The Nuclear Ban Treaty: Recasting a Normative Framework for Disarmament

– Ramesh Thakur
The state of nuclear arms control in 2017 has three distinct storylines. First, there are currently no negotiations or discussions at all on arms control being conducted among any of the nine nuclear weapons-possessing countries (China, France, India, Israel, North Korea, Pakistan, Russia, the United Kingdom and
the United States). Second, the Preparatory Committee (PrepCom) process for the 2020 Nuclear Nonproliferation Treaty (NPT) Review Conference, held every five years, began with the first meeting in Vienna on May 2–12, 2017.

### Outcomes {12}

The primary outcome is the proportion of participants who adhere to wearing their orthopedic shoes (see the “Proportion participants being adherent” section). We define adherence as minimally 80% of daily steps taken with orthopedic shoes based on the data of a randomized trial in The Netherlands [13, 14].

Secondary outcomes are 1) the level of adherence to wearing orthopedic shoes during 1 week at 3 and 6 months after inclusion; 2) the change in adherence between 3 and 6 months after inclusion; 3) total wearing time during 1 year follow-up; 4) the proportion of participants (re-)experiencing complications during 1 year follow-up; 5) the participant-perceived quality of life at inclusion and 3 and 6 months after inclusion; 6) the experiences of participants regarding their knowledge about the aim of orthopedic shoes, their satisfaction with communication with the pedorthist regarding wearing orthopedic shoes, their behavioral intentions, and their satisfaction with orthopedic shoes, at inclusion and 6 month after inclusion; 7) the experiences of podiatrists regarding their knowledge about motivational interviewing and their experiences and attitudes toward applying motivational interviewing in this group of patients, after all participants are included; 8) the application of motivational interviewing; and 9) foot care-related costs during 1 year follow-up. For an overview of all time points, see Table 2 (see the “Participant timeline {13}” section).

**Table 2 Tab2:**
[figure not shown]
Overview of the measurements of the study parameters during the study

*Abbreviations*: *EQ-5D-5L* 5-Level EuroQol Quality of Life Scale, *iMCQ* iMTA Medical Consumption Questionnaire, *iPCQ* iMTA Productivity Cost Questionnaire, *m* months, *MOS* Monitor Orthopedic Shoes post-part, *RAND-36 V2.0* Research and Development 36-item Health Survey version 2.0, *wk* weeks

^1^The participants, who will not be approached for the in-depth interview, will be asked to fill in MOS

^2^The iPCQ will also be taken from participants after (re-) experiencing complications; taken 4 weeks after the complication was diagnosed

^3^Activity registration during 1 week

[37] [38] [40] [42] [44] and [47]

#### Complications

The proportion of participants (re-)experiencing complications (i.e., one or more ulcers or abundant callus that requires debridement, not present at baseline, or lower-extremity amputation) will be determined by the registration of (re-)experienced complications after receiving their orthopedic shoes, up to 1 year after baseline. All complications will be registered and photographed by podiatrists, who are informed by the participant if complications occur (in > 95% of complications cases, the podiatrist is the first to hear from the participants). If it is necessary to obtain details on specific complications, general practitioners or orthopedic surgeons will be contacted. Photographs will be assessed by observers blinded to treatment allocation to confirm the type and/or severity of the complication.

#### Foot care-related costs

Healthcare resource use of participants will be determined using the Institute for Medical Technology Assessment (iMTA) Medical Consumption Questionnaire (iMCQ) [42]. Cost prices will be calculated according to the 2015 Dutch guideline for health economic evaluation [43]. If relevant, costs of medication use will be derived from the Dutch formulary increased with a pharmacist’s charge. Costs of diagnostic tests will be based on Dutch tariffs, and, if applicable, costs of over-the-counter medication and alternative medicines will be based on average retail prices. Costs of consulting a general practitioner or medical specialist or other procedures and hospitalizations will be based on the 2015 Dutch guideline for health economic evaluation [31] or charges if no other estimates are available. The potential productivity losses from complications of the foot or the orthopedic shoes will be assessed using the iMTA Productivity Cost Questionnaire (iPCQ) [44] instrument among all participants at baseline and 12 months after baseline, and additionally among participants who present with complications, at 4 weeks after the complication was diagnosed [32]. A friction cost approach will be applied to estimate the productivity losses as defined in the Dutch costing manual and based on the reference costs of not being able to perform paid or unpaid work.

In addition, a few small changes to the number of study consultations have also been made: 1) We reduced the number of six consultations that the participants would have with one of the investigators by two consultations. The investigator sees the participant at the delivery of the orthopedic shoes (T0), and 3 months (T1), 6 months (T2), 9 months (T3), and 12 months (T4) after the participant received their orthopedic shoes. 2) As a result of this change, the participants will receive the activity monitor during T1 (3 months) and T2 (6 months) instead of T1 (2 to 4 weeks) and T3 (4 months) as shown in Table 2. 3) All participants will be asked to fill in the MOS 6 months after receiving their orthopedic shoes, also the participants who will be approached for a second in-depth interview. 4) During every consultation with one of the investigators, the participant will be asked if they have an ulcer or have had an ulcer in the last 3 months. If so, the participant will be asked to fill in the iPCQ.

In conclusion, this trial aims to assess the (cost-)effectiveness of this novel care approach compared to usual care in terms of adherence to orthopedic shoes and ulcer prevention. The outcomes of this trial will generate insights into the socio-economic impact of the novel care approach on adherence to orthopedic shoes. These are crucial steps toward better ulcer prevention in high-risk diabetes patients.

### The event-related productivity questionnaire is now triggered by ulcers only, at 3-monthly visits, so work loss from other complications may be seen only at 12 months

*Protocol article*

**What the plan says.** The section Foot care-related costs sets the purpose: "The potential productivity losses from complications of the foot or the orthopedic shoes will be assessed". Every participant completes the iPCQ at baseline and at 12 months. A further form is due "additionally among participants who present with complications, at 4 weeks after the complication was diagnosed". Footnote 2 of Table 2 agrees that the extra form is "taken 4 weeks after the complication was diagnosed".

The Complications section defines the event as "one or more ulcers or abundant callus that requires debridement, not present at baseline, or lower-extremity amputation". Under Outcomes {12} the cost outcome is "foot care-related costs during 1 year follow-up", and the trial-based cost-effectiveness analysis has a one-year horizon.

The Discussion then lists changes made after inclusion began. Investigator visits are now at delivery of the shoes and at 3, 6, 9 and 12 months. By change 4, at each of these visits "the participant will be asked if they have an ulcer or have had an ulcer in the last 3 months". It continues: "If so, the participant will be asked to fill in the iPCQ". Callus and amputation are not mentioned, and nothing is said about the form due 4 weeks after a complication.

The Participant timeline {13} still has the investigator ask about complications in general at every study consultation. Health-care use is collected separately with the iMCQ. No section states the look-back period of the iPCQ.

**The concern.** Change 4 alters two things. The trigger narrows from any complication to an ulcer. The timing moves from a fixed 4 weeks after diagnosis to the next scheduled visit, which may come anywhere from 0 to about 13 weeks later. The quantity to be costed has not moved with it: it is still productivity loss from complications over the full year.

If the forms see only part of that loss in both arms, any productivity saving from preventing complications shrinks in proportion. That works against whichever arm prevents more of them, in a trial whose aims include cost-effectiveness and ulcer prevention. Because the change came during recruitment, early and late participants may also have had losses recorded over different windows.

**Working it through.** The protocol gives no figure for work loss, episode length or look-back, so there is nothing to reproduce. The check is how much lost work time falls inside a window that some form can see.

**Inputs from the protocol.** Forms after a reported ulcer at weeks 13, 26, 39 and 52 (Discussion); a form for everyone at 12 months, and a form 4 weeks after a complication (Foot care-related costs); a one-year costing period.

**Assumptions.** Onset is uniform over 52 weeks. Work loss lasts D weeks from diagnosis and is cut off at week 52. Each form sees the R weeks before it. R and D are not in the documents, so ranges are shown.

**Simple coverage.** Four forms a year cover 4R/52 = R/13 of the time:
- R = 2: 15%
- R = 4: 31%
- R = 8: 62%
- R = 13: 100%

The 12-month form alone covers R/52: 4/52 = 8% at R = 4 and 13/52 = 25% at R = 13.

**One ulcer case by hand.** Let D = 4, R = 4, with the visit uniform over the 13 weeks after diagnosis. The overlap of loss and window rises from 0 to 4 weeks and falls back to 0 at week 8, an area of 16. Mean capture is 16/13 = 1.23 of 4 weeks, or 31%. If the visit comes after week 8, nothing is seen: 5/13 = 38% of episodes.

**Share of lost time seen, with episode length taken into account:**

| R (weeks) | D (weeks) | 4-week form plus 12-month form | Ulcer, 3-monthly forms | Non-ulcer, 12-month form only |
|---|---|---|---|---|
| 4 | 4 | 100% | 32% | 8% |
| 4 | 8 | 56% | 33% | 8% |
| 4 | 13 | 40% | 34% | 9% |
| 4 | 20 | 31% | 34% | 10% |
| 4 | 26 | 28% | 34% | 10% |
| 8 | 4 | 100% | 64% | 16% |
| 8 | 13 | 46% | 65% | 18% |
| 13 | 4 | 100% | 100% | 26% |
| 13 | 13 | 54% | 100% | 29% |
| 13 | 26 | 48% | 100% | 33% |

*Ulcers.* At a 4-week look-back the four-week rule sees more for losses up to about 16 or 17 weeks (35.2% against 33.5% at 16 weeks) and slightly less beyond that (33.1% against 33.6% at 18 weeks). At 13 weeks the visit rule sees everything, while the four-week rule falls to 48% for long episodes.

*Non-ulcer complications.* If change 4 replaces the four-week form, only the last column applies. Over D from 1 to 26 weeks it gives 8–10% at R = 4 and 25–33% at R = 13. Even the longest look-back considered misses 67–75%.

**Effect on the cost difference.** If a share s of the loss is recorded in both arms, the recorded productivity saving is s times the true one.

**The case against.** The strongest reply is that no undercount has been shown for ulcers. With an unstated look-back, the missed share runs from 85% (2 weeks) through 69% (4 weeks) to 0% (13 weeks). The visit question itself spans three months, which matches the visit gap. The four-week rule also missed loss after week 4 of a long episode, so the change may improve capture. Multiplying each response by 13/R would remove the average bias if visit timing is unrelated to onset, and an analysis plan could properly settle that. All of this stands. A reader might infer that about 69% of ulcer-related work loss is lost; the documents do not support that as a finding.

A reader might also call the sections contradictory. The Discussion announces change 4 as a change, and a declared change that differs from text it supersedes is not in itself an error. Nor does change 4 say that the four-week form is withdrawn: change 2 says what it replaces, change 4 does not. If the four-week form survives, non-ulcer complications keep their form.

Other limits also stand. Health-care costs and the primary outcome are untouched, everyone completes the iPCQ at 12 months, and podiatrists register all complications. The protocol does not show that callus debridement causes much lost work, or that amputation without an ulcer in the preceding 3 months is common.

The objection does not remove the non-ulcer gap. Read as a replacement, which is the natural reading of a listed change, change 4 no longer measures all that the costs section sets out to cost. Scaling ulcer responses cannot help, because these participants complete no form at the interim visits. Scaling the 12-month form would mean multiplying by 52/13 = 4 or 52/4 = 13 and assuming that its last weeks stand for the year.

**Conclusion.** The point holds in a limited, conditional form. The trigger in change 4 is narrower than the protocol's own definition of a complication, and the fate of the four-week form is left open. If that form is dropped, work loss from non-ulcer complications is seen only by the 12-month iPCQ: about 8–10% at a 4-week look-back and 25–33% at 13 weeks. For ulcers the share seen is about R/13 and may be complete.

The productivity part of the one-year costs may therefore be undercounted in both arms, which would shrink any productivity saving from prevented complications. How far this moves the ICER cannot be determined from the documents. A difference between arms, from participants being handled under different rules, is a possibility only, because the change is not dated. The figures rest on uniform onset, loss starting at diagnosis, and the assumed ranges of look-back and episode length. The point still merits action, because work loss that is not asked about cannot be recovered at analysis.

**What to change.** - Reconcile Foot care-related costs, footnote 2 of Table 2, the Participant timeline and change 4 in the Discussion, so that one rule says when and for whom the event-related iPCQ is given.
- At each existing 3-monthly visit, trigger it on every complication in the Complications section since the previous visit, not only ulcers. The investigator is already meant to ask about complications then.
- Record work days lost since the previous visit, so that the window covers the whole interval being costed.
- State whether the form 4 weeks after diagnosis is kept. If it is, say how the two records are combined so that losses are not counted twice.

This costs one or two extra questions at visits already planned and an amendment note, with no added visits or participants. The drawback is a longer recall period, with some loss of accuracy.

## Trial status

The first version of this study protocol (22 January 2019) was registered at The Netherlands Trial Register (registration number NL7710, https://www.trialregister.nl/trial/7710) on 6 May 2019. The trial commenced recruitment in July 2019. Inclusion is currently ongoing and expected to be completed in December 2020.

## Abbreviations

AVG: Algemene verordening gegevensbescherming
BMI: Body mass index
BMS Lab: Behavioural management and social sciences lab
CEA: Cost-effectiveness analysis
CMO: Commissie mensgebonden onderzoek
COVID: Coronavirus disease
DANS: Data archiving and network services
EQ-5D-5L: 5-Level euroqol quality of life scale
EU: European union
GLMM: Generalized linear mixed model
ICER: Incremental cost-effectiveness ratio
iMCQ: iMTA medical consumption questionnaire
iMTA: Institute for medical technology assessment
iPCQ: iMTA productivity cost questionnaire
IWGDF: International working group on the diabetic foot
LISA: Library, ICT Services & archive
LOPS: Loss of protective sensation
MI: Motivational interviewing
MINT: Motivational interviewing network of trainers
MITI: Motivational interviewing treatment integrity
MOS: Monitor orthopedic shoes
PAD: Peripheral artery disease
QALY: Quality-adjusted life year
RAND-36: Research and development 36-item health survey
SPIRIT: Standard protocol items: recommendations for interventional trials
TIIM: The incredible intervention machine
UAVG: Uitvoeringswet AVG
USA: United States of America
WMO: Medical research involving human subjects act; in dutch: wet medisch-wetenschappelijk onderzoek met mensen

The 2020 Review Conference will mark the 50th anniversary of the NPT entering into force. Third, a United Nations-mandated conference (March 27–31, June 15–July 7) to negotiate a legal instrument to prohibit nuclear weapons adopted the Nuclear Weapons Prohibition Treaty (NWPT) on July 7, 2017 with 122 states voting in favor.1 The treaty prohibits the acquisition, development, production, manufacture, possession, transfer, receipt, testing, hosting, use and threat of use of nuclear weapons.2 Opened for signature in the UN General Assembly on September 20, 2017, and signed by fifty countries on that date, the treaty will come into force ninety days after fifty states have ratified it.

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